ApplyInsights: Canadian Provincial Study Permit Trends – Atlantic Canada

Atlantic Canada is a small—but not insignificant—destination for international students in Canada. Together, Nova Scotia, New Brunswick, Newfoundland and Labrador, and Prince Edward Island (PEI) accounted for 4 to 6% of all new Canadian study permits approved between 2016 and 2021.1 Which Atlantic provinces are rebounding most strongly post-pandemic? What study levels are booming? And how can Atlantic Canada leverage its competitive advantages to attract more international students in the coming years? Join me as I delve into the data and predict where the Atlantic Canada market is headed.

Key Insights at a Glance

  • Atlantic Canada is on track to welcome its highest-ever single-year total of international students in 2021.
  • More than twice as many international students were approved to study at Atlantic universities and colleges in the first seven months of 2021 than in all of 2020.
  • India and the Philippines are the two fastest-growing source markets for Atlantic Canada. From 2016 to 2021, new study permit approvals from these countries grew by 5x and 9x, respectively.
  • Atlantic Canada’s affordability and permanent residency pathways provide a competitive edge over other regions.

This is the second article in our series looking at the international education market in Canada by province. Previously, I looked at study permit trends in Ontario.

Atlantic Canada vs. the Rest of Canada

Atlantic Canada saw the largest regional decline in the country. However, there is much to be optimistic about as the market for international students rebounds in Canada’s post-pandemic landscape. New study permits have already grown 88% compared to 2020 approved in the first seven months of 2021.

The chart below compares the change in new study permits approved in Atlantic Canada versus the rest of Canada since 2019. Note that for 2021, the available data is for January to July:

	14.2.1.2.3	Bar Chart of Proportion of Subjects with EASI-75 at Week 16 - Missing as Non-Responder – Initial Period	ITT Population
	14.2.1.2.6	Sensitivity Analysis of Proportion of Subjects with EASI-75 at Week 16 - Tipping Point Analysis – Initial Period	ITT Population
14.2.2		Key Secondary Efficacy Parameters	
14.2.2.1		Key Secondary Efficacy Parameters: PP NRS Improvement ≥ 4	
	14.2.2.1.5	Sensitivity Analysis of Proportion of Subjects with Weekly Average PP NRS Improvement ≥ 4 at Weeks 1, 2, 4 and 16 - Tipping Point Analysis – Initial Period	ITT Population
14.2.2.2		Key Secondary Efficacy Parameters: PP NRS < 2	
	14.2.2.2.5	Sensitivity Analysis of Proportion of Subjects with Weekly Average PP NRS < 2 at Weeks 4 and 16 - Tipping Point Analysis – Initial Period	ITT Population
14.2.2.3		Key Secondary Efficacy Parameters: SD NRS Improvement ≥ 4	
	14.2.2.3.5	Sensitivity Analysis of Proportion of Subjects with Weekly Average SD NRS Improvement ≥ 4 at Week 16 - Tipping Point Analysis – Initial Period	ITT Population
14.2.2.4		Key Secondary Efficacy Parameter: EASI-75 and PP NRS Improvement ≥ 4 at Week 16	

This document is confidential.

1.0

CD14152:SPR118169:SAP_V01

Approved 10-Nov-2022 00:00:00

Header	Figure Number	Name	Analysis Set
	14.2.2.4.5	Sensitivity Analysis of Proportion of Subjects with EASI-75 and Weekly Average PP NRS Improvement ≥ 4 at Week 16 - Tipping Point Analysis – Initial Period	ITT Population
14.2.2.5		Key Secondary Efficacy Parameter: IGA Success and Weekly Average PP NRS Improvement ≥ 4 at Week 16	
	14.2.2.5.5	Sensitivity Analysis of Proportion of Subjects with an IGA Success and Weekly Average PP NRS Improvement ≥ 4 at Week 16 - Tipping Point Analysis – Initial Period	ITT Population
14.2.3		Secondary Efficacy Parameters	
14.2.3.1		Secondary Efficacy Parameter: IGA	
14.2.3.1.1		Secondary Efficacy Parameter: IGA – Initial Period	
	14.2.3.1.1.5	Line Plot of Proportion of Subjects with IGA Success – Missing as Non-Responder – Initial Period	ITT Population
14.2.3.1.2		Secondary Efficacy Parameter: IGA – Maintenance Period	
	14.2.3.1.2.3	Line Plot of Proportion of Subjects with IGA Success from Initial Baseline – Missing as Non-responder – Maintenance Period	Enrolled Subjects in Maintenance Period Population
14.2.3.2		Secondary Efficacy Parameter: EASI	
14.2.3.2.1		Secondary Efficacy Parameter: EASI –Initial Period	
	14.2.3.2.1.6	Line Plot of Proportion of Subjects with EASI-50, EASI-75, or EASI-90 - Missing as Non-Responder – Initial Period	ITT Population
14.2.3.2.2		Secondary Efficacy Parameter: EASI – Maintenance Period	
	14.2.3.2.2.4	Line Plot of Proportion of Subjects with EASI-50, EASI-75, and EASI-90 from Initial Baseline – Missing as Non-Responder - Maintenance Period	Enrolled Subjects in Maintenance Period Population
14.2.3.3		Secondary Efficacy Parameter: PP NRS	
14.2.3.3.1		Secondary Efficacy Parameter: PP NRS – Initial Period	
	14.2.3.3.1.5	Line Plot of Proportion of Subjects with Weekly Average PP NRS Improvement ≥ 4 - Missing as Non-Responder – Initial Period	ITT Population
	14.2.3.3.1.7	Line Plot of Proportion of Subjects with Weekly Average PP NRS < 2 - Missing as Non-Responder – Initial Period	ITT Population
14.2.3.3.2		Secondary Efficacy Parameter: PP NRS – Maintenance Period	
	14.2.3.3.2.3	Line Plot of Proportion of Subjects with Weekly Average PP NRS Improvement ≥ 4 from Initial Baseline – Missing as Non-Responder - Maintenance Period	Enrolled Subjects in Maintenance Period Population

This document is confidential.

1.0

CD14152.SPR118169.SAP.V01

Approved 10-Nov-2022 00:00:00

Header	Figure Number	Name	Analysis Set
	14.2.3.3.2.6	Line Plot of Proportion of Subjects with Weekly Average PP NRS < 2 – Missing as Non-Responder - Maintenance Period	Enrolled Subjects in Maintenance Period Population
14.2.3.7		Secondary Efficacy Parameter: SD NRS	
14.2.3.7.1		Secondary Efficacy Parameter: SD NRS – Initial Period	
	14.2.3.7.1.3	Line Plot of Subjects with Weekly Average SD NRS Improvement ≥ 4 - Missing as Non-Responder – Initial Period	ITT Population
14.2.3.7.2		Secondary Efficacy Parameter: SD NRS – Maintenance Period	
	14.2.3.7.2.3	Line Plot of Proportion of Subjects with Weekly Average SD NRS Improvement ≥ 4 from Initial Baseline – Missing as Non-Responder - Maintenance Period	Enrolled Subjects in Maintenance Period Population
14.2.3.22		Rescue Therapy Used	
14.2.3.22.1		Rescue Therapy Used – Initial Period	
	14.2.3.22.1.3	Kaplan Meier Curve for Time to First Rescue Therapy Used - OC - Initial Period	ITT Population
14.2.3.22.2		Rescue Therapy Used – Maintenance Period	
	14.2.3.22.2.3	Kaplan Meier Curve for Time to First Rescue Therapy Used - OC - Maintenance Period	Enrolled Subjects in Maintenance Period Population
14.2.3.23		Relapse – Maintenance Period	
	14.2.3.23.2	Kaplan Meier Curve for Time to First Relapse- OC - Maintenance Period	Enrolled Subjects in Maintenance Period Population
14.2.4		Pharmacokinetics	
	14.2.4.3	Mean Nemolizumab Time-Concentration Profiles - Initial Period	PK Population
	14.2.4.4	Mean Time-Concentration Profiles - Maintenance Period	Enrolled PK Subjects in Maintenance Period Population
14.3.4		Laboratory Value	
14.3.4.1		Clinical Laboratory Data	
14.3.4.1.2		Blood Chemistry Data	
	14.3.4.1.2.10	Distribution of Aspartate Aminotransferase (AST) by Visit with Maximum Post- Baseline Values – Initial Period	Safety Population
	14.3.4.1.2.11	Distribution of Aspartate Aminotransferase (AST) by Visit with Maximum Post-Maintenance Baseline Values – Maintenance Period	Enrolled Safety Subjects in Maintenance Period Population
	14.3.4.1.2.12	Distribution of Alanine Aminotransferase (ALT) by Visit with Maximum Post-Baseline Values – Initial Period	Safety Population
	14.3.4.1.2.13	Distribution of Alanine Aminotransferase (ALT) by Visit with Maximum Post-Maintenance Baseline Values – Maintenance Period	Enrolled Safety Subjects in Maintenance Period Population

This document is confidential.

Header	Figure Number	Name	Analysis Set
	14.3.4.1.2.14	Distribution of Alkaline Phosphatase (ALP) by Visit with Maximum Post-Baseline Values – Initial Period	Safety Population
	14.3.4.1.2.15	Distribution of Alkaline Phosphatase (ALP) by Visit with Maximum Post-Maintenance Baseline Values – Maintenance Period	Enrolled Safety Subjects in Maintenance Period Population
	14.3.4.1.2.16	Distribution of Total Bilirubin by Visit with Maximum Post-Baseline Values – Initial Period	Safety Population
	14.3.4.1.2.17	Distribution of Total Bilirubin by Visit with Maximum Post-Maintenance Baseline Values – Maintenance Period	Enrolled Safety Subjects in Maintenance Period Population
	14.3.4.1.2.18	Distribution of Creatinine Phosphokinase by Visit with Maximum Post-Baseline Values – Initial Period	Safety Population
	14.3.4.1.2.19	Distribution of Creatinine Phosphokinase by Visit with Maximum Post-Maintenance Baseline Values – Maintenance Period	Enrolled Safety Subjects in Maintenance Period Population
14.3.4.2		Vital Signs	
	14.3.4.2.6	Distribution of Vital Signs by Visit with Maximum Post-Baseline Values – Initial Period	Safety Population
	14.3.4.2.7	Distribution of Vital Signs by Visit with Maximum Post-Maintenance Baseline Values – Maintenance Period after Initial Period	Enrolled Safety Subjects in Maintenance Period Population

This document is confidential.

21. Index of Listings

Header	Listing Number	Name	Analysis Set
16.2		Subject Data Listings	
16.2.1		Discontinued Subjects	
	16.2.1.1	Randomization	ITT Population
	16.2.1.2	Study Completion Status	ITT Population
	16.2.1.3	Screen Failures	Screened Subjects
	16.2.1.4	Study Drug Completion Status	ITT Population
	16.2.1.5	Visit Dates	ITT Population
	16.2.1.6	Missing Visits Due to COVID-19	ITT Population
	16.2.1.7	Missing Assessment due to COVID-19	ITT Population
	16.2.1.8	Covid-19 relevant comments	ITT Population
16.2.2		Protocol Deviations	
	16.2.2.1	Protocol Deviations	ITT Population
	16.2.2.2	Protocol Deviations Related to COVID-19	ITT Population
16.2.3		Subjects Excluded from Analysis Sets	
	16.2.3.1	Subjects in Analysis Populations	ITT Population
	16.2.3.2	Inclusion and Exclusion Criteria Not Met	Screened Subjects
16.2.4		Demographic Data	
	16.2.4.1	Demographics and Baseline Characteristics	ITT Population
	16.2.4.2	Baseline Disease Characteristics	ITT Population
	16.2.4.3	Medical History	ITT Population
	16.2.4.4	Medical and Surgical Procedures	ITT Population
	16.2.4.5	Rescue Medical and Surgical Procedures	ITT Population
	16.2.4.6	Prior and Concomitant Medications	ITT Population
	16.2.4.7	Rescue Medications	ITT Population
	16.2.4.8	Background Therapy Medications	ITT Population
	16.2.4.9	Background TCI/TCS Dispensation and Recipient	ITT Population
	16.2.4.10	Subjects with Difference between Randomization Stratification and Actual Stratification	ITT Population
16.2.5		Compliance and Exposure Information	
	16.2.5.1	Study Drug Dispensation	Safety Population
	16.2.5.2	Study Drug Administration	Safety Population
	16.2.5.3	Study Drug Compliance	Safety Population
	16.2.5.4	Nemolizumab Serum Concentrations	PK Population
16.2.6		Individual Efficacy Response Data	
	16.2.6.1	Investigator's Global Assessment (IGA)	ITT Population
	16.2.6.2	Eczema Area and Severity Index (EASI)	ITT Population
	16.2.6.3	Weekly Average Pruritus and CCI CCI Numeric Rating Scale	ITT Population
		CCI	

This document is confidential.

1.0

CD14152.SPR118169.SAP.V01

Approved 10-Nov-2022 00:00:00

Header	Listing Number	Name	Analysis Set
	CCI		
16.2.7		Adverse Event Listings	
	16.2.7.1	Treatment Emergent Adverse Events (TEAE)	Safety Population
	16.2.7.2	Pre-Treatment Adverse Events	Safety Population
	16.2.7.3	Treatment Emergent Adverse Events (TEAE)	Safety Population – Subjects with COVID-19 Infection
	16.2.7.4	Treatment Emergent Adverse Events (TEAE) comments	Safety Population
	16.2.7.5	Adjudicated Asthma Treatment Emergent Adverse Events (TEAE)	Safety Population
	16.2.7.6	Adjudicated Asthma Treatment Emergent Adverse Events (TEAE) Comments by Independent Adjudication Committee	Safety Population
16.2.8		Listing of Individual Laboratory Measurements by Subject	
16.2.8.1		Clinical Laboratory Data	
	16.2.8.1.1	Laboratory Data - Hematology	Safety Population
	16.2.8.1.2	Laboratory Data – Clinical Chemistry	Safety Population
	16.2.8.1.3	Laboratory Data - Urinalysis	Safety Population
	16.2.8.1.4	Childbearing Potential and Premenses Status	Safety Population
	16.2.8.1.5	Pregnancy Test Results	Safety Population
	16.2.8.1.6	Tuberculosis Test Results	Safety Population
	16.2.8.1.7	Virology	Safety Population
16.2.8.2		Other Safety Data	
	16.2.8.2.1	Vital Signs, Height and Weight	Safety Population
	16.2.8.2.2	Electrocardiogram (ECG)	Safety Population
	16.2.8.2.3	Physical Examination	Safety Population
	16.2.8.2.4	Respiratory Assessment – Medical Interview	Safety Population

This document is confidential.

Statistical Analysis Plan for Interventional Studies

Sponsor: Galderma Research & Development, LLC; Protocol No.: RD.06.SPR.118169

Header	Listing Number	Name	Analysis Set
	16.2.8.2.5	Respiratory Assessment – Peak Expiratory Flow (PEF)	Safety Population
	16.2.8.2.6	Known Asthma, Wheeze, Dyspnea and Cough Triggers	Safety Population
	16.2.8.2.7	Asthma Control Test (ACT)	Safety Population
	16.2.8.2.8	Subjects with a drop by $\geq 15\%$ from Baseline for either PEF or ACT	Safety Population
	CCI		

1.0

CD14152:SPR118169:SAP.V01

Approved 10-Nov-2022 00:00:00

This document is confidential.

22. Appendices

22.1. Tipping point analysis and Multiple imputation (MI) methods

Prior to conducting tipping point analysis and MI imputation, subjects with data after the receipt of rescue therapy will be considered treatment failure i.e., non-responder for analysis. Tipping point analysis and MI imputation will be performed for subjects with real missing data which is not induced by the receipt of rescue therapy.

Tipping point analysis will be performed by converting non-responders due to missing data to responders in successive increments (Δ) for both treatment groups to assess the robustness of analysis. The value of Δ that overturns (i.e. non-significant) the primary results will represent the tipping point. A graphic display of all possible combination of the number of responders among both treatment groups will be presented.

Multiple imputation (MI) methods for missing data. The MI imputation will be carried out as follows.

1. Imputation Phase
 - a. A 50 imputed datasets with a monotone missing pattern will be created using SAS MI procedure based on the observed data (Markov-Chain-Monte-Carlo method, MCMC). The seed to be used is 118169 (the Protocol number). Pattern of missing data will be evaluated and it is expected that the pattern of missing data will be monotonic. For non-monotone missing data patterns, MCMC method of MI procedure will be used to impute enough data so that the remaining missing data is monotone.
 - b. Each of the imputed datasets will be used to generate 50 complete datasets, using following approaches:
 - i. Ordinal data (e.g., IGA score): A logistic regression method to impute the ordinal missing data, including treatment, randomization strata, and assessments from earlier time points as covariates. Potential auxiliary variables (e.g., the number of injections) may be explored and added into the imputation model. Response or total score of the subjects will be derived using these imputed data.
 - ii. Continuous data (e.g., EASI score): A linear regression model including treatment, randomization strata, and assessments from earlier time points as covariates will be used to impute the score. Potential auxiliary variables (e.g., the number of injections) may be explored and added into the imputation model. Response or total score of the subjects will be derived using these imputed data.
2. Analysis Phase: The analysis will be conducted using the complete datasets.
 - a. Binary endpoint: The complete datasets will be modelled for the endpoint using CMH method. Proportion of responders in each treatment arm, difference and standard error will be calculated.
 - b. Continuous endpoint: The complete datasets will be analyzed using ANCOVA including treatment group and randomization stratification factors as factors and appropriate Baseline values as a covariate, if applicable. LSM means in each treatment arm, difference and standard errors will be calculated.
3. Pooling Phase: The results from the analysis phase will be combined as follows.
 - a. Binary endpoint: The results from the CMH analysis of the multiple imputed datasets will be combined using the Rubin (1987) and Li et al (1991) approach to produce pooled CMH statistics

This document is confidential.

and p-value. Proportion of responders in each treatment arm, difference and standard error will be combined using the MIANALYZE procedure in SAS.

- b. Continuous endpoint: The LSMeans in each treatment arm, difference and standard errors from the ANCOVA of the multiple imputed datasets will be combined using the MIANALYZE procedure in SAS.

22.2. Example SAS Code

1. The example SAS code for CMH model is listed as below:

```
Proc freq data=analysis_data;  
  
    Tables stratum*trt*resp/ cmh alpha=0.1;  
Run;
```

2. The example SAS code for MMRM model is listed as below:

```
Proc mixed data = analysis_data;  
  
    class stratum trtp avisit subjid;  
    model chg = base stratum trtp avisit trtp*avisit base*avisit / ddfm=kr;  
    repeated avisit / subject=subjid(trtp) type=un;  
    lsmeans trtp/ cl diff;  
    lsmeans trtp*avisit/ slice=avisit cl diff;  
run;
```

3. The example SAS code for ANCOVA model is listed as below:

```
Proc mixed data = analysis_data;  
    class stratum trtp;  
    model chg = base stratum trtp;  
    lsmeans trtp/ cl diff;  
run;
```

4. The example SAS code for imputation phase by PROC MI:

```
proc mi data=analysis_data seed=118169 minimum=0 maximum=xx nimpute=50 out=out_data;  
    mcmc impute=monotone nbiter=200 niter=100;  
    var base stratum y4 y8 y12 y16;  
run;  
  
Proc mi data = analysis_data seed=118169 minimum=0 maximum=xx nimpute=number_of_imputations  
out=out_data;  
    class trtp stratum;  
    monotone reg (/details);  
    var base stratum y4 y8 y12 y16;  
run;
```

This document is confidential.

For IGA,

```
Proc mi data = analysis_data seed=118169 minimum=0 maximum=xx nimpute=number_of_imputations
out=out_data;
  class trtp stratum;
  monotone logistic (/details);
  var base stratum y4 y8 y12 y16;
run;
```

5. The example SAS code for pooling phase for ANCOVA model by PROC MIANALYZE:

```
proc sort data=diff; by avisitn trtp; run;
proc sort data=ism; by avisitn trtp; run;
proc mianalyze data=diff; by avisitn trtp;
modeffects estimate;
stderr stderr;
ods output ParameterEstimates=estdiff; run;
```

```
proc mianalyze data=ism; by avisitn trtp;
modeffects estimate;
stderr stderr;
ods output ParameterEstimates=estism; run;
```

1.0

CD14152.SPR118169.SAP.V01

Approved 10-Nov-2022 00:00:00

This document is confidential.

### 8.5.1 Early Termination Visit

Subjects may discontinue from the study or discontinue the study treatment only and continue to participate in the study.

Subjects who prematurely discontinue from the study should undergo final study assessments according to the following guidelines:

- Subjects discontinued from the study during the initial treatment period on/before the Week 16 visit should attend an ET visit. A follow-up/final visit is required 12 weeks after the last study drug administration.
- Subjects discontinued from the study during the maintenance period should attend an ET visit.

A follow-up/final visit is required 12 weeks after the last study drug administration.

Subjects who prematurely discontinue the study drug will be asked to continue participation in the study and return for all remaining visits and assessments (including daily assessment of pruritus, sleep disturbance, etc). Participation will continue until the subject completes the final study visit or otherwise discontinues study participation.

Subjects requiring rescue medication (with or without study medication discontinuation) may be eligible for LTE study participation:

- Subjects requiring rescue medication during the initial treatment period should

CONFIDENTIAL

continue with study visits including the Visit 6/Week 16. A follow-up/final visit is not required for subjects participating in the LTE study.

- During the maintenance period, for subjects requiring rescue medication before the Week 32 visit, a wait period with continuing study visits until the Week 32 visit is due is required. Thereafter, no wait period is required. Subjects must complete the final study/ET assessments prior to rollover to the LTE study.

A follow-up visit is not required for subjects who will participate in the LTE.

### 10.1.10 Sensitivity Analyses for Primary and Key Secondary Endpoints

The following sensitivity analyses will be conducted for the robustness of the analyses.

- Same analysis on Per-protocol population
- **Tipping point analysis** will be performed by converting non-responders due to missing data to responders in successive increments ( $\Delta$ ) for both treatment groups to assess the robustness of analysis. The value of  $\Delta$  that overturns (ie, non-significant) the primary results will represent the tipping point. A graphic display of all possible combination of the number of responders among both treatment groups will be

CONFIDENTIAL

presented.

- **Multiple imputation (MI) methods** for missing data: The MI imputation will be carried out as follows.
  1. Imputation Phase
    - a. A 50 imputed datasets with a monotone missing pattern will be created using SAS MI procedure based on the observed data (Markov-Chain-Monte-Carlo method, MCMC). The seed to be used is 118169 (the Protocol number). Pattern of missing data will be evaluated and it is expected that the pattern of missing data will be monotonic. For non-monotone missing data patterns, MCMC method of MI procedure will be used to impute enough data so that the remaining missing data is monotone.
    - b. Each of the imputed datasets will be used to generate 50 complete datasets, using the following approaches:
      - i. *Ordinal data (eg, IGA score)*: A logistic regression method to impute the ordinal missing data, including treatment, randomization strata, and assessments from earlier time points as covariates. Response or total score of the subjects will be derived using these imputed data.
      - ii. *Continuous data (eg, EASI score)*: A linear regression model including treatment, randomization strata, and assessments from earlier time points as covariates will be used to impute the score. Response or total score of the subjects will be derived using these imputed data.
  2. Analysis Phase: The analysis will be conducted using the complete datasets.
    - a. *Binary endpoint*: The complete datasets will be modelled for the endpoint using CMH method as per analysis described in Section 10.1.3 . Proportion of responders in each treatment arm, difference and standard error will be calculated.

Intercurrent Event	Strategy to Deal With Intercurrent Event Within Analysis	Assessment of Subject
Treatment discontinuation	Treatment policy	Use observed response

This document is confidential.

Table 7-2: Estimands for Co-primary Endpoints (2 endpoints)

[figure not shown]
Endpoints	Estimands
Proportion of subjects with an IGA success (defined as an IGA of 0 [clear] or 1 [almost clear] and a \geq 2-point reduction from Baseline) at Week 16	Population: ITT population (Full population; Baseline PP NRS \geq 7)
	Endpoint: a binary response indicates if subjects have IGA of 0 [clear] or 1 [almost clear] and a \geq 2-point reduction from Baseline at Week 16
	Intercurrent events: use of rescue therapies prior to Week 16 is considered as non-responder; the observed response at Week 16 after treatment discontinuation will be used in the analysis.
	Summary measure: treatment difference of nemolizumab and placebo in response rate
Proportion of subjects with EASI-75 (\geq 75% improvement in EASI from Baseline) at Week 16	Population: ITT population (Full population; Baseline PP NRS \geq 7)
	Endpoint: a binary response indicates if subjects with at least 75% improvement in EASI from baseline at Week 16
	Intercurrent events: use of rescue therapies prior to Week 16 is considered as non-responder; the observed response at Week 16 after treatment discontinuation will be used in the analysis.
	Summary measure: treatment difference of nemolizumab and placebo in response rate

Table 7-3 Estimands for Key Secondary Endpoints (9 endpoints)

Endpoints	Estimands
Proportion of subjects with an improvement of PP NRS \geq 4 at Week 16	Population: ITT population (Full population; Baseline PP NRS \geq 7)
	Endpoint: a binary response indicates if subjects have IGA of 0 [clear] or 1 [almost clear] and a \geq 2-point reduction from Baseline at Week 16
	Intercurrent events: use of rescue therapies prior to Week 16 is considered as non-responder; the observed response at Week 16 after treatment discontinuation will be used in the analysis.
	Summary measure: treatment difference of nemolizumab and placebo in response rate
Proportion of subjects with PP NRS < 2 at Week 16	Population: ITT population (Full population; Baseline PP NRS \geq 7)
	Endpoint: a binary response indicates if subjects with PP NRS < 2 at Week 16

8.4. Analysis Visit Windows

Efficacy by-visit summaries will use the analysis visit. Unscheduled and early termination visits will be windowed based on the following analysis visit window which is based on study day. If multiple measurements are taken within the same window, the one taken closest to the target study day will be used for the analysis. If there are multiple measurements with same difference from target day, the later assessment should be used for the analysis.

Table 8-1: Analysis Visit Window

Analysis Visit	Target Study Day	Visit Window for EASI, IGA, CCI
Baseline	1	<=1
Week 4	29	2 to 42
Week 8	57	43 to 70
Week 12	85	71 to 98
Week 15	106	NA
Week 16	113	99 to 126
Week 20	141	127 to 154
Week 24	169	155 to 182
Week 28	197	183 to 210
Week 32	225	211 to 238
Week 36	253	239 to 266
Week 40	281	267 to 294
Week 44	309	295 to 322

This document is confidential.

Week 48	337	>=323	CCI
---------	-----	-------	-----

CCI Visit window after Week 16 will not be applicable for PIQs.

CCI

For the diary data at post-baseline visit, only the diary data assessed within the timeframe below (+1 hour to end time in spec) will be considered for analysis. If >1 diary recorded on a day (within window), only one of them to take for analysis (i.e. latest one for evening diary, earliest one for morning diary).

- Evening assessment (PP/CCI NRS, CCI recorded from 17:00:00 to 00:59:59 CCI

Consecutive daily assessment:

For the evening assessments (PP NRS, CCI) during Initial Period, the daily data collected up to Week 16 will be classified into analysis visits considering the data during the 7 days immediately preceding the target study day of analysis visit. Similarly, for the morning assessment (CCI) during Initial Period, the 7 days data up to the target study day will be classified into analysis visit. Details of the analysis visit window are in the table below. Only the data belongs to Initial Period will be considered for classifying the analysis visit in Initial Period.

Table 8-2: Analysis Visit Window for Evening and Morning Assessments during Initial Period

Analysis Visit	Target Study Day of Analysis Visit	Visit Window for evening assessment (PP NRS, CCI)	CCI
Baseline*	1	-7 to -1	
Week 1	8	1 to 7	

Change in New Study Permits Approved, Atlantic Canada vs. Rest of Canada, 2019–2021
2019 2020 2021 (Jan-Jul)
Atlantic Canada total 13,551 5,188 9,751
Atlantic Canada year-over-year +4% -62% +88%
Rest of Canada total 235,683 102,396 183,517
Rest of Canada year-over-year +12% -57% +79%

Atlantic Canada is already at 72% of its pre-pandemic peak for new study approvals. With another five months of data to come—including August and September, typically a booming period for permit approvals—Atlantic Canada is on track to post new all-time highs by year-end.

Study Permits Approved by Study Level – Atlantic Canada

The university sector attracts the largest number of international students in Atlantic Canada, though the college and K-12 sectors have produced consistent year-over-year growth since 2016. The chart below shows growth from 2016 to 2021, broken down by study level:
A line chart showing new study permits approved, Atlantic Canada, 2016 to 2021
Universities accounted for more than 50% of new study permits approved in Atlantic Canada every year except for 2017 (49%). Atlantic Canada’s universities have also rebounded well in the post-pandemic landscape: 5,641 new study permits have already been approved for university study in the first seven months of 2021. This is 82% of the pre-pandemic peak of 6,904 in 2019. Universities should show new all-time highs in study permit approvals by year-end.